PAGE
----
Tuesday, June 12, 2007
As long as the first page of results contains good information, the additional retrieval tools are not helpful. When comparing the results head to head, each time Google had a better result.
The other tools were better if I was doing a known item search for a specific, unpopular page. This is an unlikely scenario in the Internet, but quite likely in the intranet.
From this, I am going to take as my main focus on enterprise search to improve the first page of results, rather than the more interesting - and sexy - information retrieval tools. When I hit the point of diminishing returns with relevance tuning, then I will turn to the more interesting IR items.
I'd like to see how the Google appliance would do on our content, given these results. The issues are: the Internet is homogeneous content, while our content is heterogeneous, there are no strong cross linking patterns within our content, and the breadth of our content is much smaller. People will tend to be looking for a known item, not general information on a particular topic.
Wednesday, May 23, 2007
Enterprise search: Why it’s a crisis and why Googzilla will strike by ZDNet's Larry Dignan -- Enterprise search is a mess and technology managers–as well as the vendors selling them stuff–are to blame. In the end, Google will take over the enterprise. Those were just some of the takeaways from Stephen Arnold, managing director at ArnoldIT.com. Arnold spoke at the Enterprise Search Summit in New York. Here’s his list of why [...]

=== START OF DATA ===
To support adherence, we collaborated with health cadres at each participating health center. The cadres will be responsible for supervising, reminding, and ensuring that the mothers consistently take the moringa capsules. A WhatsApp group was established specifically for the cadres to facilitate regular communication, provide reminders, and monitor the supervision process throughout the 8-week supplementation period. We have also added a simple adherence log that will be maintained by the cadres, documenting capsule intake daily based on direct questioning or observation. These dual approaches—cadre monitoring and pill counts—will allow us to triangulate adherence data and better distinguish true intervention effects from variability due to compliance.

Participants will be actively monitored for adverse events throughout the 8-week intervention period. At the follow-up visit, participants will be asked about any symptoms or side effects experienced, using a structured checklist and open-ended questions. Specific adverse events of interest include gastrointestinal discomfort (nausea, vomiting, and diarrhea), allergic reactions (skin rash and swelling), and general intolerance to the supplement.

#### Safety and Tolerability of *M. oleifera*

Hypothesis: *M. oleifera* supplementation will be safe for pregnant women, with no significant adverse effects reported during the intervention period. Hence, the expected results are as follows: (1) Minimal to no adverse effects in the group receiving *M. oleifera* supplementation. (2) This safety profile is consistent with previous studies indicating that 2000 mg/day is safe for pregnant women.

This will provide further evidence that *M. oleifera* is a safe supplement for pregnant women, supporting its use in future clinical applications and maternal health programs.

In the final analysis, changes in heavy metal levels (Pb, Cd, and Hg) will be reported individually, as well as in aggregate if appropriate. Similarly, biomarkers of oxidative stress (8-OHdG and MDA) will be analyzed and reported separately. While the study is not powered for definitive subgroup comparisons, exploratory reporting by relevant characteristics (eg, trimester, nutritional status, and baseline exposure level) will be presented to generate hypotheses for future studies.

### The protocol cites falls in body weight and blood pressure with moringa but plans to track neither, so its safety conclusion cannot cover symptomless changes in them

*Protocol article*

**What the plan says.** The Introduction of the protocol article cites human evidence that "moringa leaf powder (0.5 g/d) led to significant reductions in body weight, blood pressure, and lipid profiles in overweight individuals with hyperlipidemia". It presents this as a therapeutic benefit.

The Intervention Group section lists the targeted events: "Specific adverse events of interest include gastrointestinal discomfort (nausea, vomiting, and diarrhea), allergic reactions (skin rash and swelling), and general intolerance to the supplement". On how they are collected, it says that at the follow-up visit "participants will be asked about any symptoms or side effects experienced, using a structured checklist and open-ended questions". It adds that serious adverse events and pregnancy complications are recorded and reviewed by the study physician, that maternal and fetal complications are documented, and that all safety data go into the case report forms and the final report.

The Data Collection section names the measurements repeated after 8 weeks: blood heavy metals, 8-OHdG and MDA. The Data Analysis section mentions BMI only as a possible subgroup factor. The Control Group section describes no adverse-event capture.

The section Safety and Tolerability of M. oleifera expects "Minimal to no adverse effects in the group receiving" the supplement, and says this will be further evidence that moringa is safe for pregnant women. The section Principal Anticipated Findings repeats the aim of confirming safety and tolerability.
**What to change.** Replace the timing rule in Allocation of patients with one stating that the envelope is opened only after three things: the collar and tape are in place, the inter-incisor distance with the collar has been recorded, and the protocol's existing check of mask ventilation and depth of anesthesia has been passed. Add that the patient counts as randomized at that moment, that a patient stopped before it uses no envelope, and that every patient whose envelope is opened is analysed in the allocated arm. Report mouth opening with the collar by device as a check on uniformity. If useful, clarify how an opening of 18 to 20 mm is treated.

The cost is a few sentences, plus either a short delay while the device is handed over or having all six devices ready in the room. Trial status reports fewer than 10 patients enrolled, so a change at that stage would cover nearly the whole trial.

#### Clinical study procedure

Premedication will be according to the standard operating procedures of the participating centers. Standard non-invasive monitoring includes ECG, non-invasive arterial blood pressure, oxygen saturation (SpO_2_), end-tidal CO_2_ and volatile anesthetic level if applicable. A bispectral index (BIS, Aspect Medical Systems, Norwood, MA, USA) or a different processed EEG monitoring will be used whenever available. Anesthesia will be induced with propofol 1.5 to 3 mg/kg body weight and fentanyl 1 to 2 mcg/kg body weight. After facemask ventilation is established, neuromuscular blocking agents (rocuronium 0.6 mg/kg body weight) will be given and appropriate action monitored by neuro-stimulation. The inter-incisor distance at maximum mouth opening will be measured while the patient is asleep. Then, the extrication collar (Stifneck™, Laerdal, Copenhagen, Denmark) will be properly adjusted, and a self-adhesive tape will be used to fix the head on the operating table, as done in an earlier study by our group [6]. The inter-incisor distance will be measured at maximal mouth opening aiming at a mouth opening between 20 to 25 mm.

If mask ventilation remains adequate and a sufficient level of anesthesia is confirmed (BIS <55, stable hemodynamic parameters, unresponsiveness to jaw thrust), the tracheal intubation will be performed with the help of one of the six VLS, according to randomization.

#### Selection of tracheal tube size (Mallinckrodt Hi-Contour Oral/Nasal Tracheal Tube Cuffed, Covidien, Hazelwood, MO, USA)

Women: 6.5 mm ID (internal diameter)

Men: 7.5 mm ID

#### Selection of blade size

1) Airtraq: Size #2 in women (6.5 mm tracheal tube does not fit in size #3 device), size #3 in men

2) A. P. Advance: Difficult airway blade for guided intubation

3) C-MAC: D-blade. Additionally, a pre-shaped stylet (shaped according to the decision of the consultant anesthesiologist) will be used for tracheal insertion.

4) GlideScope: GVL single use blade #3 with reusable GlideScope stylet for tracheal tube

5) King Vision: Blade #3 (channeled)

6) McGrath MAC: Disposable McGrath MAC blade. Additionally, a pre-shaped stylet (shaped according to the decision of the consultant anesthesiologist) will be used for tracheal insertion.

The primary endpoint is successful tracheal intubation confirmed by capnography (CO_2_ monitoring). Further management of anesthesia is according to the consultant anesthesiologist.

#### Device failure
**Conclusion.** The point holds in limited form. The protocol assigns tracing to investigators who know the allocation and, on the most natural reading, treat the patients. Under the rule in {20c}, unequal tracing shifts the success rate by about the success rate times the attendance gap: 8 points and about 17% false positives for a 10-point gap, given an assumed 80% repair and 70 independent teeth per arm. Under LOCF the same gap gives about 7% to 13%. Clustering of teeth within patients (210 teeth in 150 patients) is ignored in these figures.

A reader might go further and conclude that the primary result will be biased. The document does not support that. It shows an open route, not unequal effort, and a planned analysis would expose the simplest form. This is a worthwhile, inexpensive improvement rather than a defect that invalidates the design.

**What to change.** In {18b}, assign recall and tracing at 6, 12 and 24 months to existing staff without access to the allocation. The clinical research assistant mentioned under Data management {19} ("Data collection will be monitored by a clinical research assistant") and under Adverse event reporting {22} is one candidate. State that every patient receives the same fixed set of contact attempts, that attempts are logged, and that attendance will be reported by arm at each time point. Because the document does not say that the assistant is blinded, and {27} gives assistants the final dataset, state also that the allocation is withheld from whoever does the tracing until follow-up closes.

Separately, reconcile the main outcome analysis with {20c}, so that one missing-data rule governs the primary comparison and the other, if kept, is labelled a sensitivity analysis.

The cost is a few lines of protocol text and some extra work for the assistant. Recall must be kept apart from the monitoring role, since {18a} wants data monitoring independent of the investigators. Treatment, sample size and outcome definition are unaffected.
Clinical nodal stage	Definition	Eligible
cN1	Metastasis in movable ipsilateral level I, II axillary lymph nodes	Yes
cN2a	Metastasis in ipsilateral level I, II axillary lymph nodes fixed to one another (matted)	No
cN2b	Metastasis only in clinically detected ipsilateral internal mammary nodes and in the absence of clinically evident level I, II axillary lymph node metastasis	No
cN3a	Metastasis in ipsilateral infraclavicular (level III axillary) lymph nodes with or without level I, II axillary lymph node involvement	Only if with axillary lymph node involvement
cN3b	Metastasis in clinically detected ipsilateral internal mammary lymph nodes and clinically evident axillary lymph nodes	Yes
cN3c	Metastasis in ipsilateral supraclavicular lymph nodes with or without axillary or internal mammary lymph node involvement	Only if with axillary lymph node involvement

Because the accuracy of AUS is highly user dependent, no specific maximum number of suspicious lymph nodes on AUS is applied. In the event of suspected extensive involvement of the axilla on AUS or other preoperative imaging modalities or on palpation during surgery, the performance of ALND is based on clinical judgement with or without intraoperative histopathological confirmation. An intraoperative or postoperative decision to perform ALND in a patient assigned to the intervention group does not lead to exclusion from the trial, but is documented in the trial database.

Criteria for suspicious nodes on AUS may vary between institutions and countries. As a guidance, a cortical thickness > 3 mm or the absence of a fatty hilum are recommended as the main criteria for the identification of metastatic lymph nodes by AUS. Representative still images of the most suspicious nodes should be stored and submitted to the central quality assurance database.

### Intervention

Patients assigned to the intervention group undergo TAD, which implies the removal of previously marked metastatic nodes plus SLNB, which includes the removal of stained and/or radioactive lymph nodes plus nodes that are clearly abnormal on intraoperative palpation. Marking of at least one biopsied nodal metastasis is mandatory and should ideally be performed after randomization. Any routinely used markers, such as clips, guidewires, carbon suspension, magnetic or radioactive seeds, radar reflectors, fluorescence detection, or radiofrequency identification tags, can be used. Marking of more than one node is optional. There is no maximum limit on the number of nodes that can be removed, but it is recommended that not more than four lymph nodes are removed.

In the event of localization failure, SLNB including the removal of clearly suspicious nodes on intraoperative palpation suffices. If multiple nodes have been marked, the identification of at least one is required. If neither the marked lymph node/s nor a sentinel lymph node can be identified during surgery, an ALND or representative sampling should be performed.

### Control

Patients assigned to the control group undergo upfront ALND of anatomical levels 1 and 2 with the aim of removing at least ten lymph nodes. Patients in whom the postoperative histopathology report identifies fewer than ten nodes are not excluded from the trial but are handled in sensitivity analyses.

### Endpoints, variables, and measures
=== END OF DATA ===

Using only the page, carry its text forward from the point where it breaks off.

Read this article, it is an interesting take on the future of enterprise search. Main point seems to be - people implimenting enterprise search are lazy and don't do the work they need to for a good implimentation.
I think Steve Arnold said as much last year, and the year before . . .
Wednesday, April 11, 2007
Friday, March 30, 2007
--- Technically, for those who care, I am using a F1 measure with equal balance between precision and recall because I am not sure which the user population prefers, at this time. I am also measuring precision and recall across 25 and 200 results. My ideal sets are sets of 25 documents, culled from a possible 1.5 million documents using queries generated by the "experts". ---
So anyway, I've been using all of our tools to try and find good articles on f-measure. Generally, I have found lots of web sites with f and measure near each other, but no good hits on the first page of results. The search engine Hakia did significantly better. It brought back only documents about the statistical tool known as F-measure. ONLY documents that were about the topic, no documents that are not about the topic! Do you know how rare that is? OutSTANDING!
Thursday, March 29, 2007
Quintara has an annoying usability issue. If you accidently mouse over an item on the left that you are not interested in, too bad. You're getting new results. Couldn't they make it take effect with an onclick rather then hover?
Wednesday, March 28, 2007
Monday, March 19, 2007
I was writing a email to a friend. When last we spoke, he had mentioned possibly buying a small plane for his personal use. I wanted to ask about the plane, but I could not remember the name of the plane he was considering. I thought the cloud tool might let me "berry pick" my way to the right company. I started with airplane, no luck. I then tried sport aviation, no luck. No matter which starting keywords I used, the cloud never seemed to lead to names of companies. I eventually gave up. I went to Wikipedia and delved into the general aviation section until I found a list of manufactures.
It is a good thing I committed to a month, otherwise I might not use this tool again.